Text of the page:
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ALERT: New bill will severely impact nonresident hunters in WY -
posted 1 month ago
There are many valid points of view here, but saying that WY should manage on a 90/10 split like some other states isn't really a good idea. It might be fine in some units, but in some units, if NR can only have 10%, harvest quotas won't be met and the place will be overrun. I'm looking at Antelope in the eastern part of the state. I doubt the Rs on their own can keep up with units that have 1,000 or more tags.
I read thru the bill, and it seems like they're trying to sell it as "budget neutral," and as far as WGFD is concerned, it might be. But what about those small towns with gas stations, hotels, game processors, restuaurants/bars, etc. Am I to believe that residents will spend the same money that NRs do when they come to hunt? Not possible. The economy will tank.
Could be Rob Shaul at Mt Tactical/Military Athlete.
From an article on a nonprofit he formed “We want to represent the subsistence-based resident hunter.”
For what’s its worth, I used to be a customer of his, and when I read that article several months back, I let him know of my displeasure and I’m no longer giving him any of my monies.
Wyoming Antelope Unit 22 -
posted 1 year ago
Nathan/Daniel, I hunted this in Oct '18. There are plenty of antelope. I hunted mainly the northern part of the unit, and access wasn't too bad. Schoonover Rd provides some decent access, but it's patchy, so you'll be driving from private to public and back and forth. The antelope have learned where they do/don't get shot at, and they'll frequently hang out on the private like they don't have a care in the world, but when on public they're very jumpy.
There are signs at some places on BLM and State land that says something like "not for public use. keep out." I called the local BLM office, and they said the oil/gas companies upt these up, but that any road that is on public land is open, regardless of signs or gates.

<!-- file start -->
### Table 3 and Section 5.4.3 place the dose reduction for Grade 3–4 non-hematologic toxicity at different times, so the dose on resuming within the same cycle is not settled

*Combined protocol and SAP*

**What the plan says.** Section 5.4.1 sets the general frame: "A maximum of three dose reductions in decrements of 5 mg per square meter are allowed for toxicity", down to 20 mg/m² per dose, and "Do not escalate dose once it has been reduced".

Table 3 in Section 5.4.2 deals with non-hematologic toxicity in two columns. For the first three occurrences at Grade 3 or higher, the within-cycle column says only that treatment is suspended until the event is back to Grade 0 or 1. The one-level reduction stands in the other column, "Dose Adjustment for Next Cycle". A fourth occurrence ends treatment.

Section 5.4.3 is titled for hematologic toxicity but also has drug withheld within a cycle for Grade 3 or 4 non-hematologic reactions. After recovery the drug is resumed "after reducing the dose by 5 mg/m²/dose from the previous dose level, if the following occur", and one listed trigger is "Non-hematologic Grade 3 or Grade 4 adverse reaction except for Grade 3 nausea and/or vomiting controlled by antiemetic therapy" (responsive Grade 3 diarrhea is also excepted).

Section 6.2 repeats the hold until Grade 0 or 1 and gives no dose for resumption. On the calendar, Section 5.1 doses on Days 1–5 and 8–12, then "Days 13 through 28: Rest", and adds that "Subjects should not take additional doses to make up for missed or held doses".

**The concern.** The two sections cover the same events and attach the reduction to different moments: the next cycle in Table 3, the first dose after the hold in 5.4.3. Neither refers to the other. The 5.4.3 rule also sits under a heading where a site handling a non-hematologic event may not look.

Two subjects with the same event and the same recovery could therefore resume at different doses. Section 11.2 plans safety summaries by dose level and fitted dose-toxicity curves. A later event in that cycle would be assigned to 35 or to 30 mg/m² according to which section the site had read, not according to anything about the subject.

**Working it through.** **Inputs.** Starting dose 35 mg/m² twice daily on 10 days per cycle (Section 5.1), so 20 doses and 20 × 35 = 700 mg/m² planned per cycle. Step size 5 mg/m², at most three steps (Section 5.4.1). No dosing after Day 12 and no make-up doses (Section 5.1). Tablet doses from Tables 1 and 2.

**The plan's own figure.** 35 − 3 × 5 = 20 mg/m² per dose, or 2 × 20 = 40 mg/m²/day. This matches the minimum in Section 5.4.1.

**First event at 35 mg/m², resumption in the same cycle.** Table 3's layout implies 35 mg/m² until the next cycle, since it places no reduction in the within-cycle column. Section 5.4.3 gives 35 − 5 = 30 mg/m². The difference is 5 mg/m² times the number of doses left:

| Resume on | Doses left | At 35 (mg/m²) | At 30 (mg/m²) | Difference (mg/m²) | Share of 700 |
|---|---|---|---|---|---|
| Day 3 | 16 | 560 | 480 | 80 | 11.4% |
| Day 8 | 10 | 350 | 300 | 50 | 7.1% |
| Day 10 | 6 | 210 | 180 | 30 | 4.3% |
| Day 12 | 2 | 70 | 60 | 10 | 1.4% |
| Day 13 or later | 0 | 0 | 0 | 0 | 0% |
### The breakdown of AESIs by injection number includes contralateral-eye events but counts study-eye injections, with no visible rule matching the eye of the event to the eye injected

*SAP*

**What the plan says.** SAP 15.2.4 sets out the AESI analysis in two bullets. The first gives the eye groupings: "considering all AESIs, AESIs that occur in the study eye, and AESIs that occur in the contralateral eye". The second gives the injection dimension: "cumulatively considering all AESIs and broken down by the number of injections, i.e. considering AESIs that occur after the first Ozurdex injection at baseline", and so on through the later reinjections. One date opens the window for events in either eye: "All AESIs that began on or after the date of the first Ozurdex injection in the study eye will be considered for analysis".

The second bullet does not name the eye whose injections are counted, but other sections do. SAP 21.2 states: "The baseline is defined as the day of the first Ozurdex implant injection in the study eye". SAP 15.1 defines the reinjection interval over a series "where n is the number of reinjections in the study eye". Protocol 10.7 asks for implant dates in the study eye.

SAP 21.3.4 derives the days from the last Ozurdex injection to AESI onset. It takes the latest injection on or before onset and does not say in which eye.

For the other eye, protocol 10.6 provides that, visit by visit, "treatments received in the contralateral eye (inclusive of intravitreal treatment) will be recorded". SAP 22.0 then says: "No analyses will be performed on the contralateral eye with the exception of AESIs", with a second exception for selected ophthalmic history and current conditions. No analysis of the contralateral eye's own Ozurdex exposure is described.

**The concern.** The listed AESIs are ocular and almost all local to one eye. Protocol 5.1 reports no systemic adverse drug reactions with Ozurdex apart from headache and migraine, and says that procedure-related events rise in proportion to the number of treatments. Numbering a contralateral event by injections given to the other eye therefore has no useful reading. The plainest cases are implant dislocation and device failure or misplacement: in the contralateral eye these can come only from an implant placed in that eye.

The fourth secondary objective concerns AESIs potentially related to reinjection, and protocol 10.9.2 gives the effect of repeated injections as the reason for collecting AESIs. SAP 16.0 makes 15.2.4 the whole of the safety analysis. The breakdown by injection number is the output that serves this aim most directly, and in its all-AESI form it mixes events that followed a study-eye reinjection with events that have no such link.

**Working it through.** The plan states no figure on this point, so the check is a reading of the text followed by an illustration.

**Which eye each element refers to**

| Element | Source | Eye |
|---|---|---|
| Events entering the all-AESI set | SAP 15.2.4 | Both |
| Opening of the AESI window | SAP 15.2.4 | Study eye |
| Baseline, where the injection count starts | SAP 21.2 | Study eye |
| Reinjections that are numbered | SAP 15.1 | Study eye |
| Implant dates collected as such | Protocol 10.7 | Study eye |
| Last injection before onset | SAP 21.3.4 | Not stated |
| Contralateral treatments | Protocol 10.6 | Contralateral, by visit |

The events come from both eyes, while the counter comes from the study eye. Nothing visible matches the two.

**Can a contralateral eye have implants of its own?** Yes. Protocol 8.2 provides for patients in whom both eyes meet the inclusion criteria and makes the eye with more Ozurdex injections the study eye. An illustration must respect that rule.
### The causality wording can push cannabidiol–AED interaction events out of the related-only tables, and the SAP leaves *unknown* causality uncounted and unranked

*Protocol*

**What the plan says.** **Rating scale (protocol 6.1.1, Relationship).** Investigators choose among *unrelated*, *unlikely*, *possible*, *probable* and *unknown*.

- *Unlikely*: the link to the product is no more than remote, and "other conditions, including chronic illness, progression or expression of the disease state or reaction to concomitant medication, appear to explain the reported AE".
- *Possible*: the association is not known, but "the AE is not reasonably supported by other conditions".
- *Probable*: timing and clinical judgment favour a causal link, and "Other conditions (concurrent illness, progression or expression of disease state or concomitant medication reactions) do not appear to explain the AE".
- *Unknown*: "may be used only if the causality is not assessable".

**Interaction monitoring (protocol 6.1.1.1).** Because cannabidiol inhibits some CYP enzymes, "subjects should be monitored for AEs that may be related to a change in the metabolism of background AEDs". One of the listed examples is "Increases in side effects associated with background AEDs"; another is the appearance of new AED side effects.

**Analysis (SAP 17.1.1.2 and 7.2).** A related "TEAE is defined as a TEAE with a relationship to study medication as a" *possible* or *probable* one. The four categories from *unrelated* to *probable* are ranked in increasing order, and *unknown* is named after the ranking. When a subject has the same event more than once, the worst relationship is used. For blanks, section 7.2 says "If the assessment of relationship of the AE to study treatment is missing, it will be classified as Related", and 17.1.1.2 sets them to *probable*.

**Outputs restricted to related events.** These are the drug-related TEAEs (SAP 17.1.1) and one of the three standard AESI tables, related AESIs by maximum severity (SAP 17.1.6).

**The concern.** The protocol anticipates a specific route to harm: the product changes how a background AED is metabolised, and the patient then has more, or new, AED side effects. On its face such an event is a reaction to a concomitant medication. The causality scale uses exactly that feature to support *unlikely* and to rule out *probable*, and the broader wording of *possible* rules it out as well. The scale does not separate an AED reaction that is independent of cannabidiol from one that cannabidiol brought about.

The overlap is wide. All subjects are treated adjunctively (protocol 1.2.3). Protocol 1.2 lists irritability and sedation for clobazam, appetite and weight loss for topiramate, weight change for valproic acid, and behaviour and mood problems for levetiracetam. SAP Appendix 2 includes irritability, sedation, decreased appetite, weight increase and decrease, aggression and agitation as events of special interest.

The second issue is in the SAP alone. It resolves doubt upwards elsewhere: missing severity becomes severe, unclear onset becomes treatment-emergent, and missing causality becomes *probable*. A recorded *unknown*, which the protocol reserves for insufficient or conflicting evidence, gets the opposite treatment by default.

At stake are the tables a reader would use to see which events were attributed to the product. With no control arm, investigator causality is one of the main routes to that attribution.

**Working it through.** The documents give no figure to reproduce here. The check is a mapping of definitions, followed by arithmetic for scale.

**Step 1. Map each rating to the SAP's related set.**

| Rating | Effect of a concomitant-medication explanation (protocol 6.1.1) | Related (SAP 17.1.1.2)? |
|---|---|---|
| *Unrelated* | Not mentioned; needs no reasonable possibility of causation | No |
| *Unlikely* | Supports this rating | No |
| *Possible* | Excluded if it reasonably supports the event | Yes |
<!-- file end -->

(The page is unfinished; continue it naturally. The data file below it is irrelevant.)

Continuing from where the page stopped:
If I go back, I have a few good spots in mind, but I'm not sure if I will. I'd rather hunt somewhere that isn't such a patchwork of public and private. It's incredibly frustrating driving past a herd of animals that know they can't be touched.
Idaho Big Game Unit 76 -
posted 1 year ago
Daniel, I hunted the northern portion of the unit, and I didn't have access issues. There is a large amount of public land, the Caribou-Targhee National Forest system, as well as some BLM. The portions I hunted did not present access issues. There is definitely elk on the public - so they aren't just hanging out on private, at least in the areas I hunted.
Hey Bryan, as mentioned below, I hunted unit 76 in October. This was my first elk hunt, so some of these things might be basic, but I learned a good bit. I'm not sure whether I'll go back, so I won't be giving locations, but I'm happy to share.
The last week of Oct, the elk were higher than I expected. The highest terrain in the area was about 8,500 ft, and they were between about 7,000 and 8,000, I would estimate.
Get far back from the road. I camped in a road-side camp, and walked in several miles every day, probably 4-6 on average. You're on the right track to carry camp back in, and save yourself some miles.
There are both bears and cats in the area. I'm comfy with bears, but cats scare me. I wished I had done more research on being safe in cat country. I'll be studying up on that for next time. Maybe I'm a wimp.
Don't trust maps with regard to locations of trails and such. There were a few spots where beavers had played havoc, and there were ponds and dams where there should have been a trail.
Have fun. It's beautiful steep, rugged, densely wooded country. I'd absolutley go back to the area just to camp and hike. If you have more specific quesitons, post up, and I'll keep an eye out.
Kristen A. Schmitt